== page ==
Stevie Early, a sophomore, remembers feeling difficult about joining Greek social life as early as her senior year of high school.
After Early committed to American University, her friends asked her if she would consider starting a sorority. Unsure, Early researched Greek life and discovered what she calls a history of elitism and pandering when it came to sexual assault that turned her away from the idea.
“I felt like it didn’t really foster the community that I think the University should have had,” Early said.
She said she would rather help create an inclusive environment for everyone, rather than join a selective organization. Last summer, many students have called for the abolition of Greek life in response to the handling of sexual misconduct allegations.
Students involved in Greek life experienced higher rates of sexual assault than those who were not, study finds. 2018 study published in the Journal of Interpersonal Violence. More than one in 10 Greek life participants, or 13.5 percent, have been assaulted on campus, with those involved in Greek life “more likely to report experiencing” assault.
At AU, sororities such as Alpha Chi Omega have implemented reform methods to address issues of aggression. Some students question whether these reforms are effective in eliminating risk.
“Sexual assault prevention is really important,” Early said. “However, I often find these attempts to be very superficial. They are generally considered a reaction and not a prevention.
In April, AU’s Alpha Chi Omega chapter hosted a panel focused on sexual assault prevention and awareness. Madison McCabe, the sorority’s vice president of philanthropy, said she was pleased with the turnout of the four-person panel, with 135 students in attendance.
“What I really hope people take away is the inspiration to continue to make our university community a better and safer place,” McCabe said.
Some students, like first-year Parthav Easwar, doubt that Greek organizations are capable of solving problems like assault and instead see it as a broader problem within the university’s domain.
“There’s not a lot of accountability,” Easwar said. “I feel like the things the AU can do are pretty limited.”
Addressing sexual assault, particularly on college campuses, is a multi-pronged issue, said Michelle Dagne, coordinator of victim advocacy services at the AU Center for Health Promotion and Advocacy.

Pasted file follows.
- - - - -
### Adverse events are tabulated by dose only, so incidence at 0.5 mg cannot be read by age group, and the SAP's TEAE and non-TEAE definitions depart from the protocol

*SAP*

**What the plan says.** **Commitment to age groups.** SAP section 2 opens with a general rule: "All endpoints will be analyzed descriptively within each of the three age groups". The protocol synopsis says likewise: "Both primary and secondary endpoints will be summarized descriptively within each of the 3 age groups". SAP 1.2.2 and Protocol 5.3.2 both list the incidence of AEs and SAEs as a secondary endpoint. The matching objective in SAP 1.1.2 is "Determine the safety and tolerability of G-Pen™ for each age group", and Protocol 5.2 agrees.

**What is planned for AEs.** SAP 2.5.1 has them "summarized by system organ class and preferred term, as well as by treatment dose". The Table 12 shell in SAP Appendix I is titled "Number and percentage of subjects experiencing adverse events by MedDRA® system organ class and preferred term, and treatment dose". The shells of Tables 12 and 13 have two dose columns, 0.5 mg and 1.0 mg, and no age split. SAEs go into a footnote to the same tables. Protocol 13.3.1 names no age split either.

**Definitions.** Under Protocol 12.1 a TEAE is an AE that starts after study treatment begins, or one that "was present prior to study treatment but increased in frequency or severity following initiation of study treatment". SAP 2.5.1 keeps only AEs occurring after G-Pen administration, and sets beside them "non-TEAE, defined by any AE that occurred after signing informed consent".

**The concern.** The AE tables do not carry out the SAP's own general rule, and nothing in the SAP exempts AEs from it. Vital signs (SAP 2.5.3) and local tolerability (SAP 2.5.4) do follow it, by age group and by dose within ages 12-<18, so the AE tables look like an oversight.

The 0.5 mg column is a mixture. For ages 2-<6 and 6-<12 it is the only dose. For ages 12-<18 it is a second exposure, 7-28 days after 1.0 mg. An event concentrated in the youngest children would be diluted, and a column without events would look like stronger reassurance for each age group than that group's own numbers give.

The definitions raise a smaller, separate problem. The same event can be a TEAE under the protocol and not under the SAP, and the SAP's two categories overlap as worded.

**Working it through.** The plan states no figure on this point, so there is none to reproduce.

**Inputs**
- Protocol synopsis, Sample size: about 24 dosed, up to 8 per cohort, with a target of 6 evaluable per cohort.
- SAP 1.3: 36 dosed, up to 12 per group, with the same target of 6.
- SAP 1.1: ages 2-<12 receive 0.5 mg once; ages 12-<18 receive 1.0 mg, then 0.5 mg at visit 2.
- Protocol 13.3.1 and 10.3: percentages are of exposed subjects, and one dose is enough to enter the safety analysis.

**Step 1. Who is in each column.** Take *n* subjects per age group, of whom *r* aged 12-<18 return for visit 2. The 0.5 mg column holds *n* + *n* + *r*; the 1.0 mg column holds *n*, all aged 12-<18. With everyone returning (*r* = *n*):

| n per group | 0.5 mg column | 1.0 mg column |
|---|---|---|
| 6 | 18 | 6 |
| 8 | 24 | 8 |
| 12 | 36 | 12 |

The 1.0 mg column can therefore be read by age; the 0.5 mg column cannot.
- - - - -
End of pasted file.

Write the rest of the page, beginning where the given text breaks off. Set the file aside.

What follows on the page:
Dagne, whose primary responsibility is supporting female students who are victims of assault, said that among institutional changes, the conversation about rape culture must change to include the topic of power dynamics. On college campuses, there are power dynamics socially and academically that are often exacerbated by Greek life. She says this plays a role in the culture of sexual assault.
Dagne also discussed the importance of responsibility and taking responsibility, especially among men in fraternities.
Jeremy Hardy, training and technical support manager for Men Can Stop Rape DC, has experience in creating this type of community. He trains fraternity men to develop the concept of “healthy masculinity”, which he says involves recognizing unhealthy masculine attitudes that may be harmful to oneself or others, and calling out these behaviors in other men.
However, creating this community of responsibility is not simple. Hardy said the nature of Greek life often allows negative aspects of masculinity to influence fraternity members’ behaviors, especially at fraternity parties.
McCabe acknowledges that these parties contribute to men assaulting women on campus, which she says is part of the reason Alpha Chi Omega made the decision to officially sever all organizational ties with social fraternities.
“It’s not that sorority pushes us to get involved in parties, it’s just kind of the reality that we’re exposed to,” McCabe said. “And I think we have a really special opportunity to focus on what our sisterhood is: our philanthropy and our brotherhood.”